Still, it would be surely foolish to deny that once production gets under way from the power plants, mines, etc, things would not improve. At present, Pakistan’s rate of annual GDP growth is around 5.8%, which is expected to rise to around 7% next year largely on account of the ongoing CPEC works.

The question arises, given this mixed outlook for the future where positives certainly exist, why is there  hardline criticism of the CPEC in the Pakistani media.

The fact is, in some crucial sectors of CPEC, Pakistan’s sovereignty has already been challenged. The ruling establishment in Islamabad is doing Pakistan’s citizens a disservice by not announcing certain matters related to the implementation of CPEC. It maintains a largely opaque procedure on giving the public even basic information.

It goes to the credit of the Pakistani media that journalists and political observers have still sniffed out the changes that have come over in bilateral relations between the two countries.

At all stages, the Chinese set the tune – they constantly re-order the priorities of implementing particular projects – stressing one road linkage or pressing ahead with a railway project, often ruling out and shelving projects discussed earlier.

The Chinese have also insisted that financial dealings be carried out without using US dollars in some cases, asking for  renminbis and Pakistani rupees instead. As CPEC forms part of the ambitious $1 trillion-plus One Belt One Road (OBOR) Chinese infra-project, gradually replacing the dollar with other currencies is part of the long term Chinese economic dream.

The Chinese will retain an estimated 30% or more of the $56 billion they will invest by employing Chinese workers and technicians, not to mention the amount earned from Chinese factories working overtime to produce equipment for the power plants and highways to be set up in Pakistan.

What is even more worrying is that the Chinese are known to have tried to work out an understanding with the rebellious Balochi groups and factions which are in constant opposition with Pakistan. The idea is to prevent the Balochis from attacking or sabotaging Chinese projects and to ensure that the non-Punjabi Pakistanis, whose territory has also been used for CPEC, get some economic benefits and become undeclared stakeholders in CPEC. All this was done without any consultation with Islamabad.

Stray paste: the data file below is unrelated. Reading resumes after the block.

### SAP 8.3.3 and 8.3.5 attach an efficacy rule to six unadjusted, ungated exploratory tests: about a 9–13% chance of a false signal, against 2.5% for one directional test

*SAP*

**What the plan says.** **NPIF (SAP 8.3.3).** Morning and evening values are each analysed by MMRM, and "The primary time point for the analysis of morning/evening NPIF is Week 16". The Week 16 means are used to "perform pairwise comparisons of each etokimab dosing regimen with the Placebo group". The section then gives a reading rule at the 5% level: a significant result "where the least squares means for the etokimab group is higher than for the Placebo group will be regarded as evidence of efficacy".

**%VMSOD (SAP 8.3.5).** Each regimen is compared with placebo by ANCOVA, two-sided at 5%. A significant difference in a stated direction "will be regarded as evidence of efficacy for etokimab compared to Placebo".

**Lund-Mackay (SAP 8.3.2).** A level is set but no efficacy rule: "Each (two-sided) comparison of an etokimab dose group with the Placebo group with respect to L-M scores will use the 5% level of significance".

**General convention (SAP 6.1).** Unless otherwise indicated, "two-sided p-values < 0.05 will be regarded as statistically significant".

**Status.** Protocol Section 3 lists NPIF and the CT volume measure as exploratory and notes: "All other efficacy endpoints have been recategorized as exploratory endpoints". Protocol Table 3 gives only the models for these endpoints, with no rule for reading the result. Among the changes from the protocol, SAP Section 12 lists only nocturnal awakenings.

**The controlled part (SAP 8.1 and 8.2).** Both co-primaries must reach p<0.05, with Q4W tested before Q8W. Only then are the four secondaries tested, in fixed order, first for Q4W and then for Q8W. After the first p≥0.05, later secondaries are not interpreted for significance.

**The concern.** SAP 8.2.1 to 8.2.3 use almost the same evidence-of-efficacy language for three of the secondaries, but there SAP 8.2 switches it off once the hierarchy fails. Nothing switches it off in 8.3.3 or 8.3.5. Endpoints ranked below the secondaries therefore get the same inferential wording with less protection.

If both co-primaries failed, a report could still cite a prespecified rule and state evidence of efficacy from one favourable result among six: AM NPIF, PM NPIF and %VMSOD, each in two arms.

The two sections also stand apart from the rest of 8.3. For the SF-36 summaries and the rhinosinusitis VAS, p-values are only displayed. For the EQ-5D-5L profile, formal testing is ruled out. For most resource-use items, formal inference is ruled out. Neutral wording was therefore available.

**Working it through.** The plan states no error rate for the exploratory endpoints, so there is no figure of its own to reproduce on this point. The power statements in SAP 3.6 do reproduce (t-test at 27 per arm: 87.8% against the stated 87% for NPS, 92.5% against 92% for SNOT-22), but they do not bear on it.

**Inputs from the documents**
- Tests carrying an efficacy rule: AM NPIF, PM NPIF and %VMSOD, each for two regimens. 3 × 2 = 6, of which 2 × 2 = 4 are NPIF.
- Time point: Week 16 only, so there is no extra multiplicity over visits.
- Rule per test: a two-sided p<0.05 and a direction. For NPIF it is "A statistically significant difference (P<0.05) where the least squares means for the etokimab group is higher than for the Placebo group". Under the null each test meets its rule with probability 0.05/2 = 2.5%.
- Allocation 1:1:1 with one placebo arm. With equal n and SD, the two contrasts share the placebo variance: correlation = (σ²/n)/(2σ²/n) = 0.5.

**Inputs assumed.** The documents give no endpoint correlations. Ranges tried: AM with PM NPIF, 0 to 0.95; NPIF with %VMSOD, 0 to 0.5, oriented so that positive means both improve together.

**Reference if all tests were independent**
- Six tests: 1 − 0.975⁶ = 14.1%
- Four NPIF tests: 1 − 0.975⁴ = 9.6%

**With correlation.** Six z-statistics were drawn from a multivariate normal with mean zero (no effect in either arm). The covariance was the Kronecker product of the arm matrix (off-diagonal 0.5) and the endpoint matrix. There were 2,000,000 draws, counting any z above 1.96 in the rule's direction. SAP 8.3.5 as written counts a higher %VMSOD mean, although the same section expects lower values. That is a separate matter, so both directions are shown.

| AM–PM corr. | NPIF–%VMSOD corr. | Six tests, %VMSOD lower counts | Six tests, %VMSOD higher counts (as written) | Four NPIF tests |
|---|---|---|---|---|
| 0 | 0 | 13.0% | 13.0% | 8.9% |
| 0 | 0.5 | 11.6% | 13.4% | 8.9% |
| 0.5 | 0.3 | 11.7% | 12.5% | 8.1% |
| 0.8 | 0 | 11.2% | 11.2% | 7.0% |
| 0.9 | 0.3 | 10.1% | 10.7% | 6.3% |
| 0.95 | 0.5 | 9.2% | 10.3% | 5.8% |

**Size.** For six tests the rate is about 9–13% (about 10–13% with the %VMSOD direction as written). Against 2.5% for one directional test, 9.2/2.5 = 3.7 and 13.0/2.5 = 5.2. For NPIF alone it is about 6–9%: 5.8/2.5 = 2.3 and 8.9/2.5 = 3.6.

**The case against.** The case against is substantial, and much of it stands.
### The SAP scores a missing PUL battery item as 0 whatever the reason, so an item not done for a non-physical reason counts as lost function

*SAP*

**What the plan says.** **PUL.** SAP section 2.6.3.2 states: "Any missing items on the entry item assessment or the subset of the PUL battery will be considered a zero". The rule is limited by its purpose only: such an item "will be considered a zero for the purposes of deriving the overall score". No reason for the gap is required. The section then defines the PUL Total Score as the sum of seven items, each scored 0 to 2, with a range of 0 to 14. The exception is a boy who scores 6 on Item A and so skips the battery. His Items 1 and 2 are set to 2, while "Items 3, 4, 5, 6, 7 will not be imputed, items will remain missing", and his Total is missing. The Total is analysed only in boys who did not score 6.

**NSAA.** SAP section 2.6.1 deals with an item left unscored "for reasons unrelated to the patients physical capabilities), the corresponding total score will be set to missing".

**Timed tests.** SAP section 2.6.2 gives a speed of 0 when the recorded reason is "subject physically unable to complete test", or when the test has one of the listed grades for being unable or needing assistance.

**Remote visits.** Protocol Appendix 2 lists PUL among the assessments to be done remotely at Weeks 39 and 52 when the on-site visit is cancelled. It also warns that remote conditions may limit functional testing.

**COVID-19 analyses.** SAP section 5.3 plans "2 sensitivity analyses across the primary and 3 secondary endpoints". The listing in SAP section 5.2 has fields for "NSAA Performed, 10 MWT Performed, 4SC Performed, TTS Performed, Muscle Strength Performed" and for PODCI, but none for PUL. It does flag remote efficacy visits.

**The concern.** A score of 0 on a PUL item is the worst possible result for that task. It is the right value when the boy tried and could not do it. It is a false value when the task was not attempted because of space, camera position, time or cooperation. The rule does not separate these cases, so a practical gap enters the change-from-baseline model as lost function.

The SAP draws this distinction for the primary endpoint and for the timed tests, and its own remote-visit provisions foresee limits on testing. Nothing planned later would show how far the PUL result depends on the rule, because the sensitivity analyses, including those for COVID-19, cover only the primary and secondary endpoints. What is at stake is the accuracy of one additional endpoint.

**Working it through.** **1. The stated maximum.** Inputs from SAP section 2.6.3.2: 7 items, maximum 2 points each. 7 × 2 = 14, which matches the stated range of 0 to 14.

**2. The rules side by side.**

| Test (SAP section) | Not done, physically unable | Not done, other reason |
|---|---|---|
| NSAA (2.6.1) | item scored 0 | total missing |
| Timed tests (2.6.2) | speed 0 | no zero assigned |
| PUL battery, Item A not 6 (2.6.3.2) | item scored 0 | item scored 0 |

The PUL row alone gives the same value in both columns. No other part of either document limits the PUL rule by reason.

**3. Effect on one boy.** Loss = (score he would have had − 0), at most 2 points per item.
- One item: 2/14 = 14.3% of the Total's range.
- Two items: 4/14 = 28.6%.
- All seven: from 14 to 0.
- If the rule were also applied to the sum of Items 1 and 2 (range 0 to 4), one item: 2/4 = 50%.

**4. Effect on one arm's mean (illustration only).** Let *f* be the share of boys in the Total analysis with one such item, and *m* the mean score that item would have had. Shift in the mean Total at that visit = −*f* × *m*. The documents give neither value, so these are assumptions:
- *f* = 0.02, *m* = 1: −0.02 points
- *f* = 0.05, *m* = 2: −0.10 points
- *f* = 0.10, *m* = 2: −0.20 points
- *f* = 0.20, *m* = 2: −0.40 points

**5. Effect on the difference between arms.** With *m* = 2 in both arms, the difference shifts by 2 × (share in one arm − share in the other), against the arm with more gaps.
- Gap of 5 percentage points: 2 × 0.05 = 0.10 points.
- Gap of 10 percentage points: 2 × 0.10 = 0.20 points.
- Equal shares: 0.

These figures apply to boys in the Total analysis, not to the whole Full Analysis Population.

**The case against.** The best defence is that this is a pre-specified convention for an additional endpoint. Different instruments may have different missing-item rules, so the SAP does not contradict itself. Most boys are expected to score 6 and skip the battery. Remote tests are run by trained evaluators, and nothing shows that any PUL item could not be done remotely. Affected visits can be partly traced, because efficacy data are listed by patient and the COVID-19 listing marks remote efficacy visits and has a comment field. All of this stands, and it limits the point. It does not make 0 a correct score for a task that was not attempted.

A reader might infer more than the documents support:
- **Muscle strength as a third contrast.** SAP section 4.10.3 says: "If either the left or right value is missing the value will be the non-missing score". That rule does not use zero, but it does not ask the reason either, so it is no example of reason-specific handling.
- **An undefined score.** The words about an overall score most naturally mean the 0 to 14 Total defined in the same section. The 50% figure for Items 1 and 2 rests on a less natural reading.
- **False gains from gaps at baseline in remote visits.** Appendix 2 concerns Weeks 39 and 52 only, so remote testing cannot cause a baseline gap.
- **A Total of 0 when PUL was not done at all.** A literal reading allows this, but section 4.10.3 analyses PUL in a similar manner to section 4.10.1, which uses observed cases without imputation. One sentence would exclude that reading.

Through the anti-terror resolutions at the last BRICS (Brazil, Russia, India, China and South Africa) summit, China also served notice to Pakistan that it should not expect an eternal open-ended commitment from Beijing on terrorism. To keep its options open even on CPEC, China has already appealed to Iran to use the highway from Xinjiang to Gwadar – receiving a positive response. It continues to urge India to do the same through track II efforts (unofficial or undisclosed, diplomatic efforts).

Two other factors also worry Pakistan in the long run, especially following the experience of Sri Lanka over the handover of the China-built Hambantota port and other assets to Beijing. There are reports suggesting that Pakistan may have to repay as much as $90 billion to China in 30 years, according to one estimate, having accepted loans from Chinese banks as opposed to other international agencies.

Pakistan’s dilemma

Is Pakistan really in a position to make such huge repayments, given the state of its economy? Its present forex reserves are among the lowest in South Asia, despite the usual hefty remittances it receives from West Asia and elsewhere. Can it be counted on to repay at least $5 billion to China, year on year, for long periods in the foreseeable future, given its record of political volatility?

The answer is no

The alternative for the country would be to relinquish the control of some ambitious CPEC projects to China as was the case in Sri Lanka – with a debt for equity swap formula coming into play.

No wonder the Pakistani media continues to fret about the long term impact of CPEC project.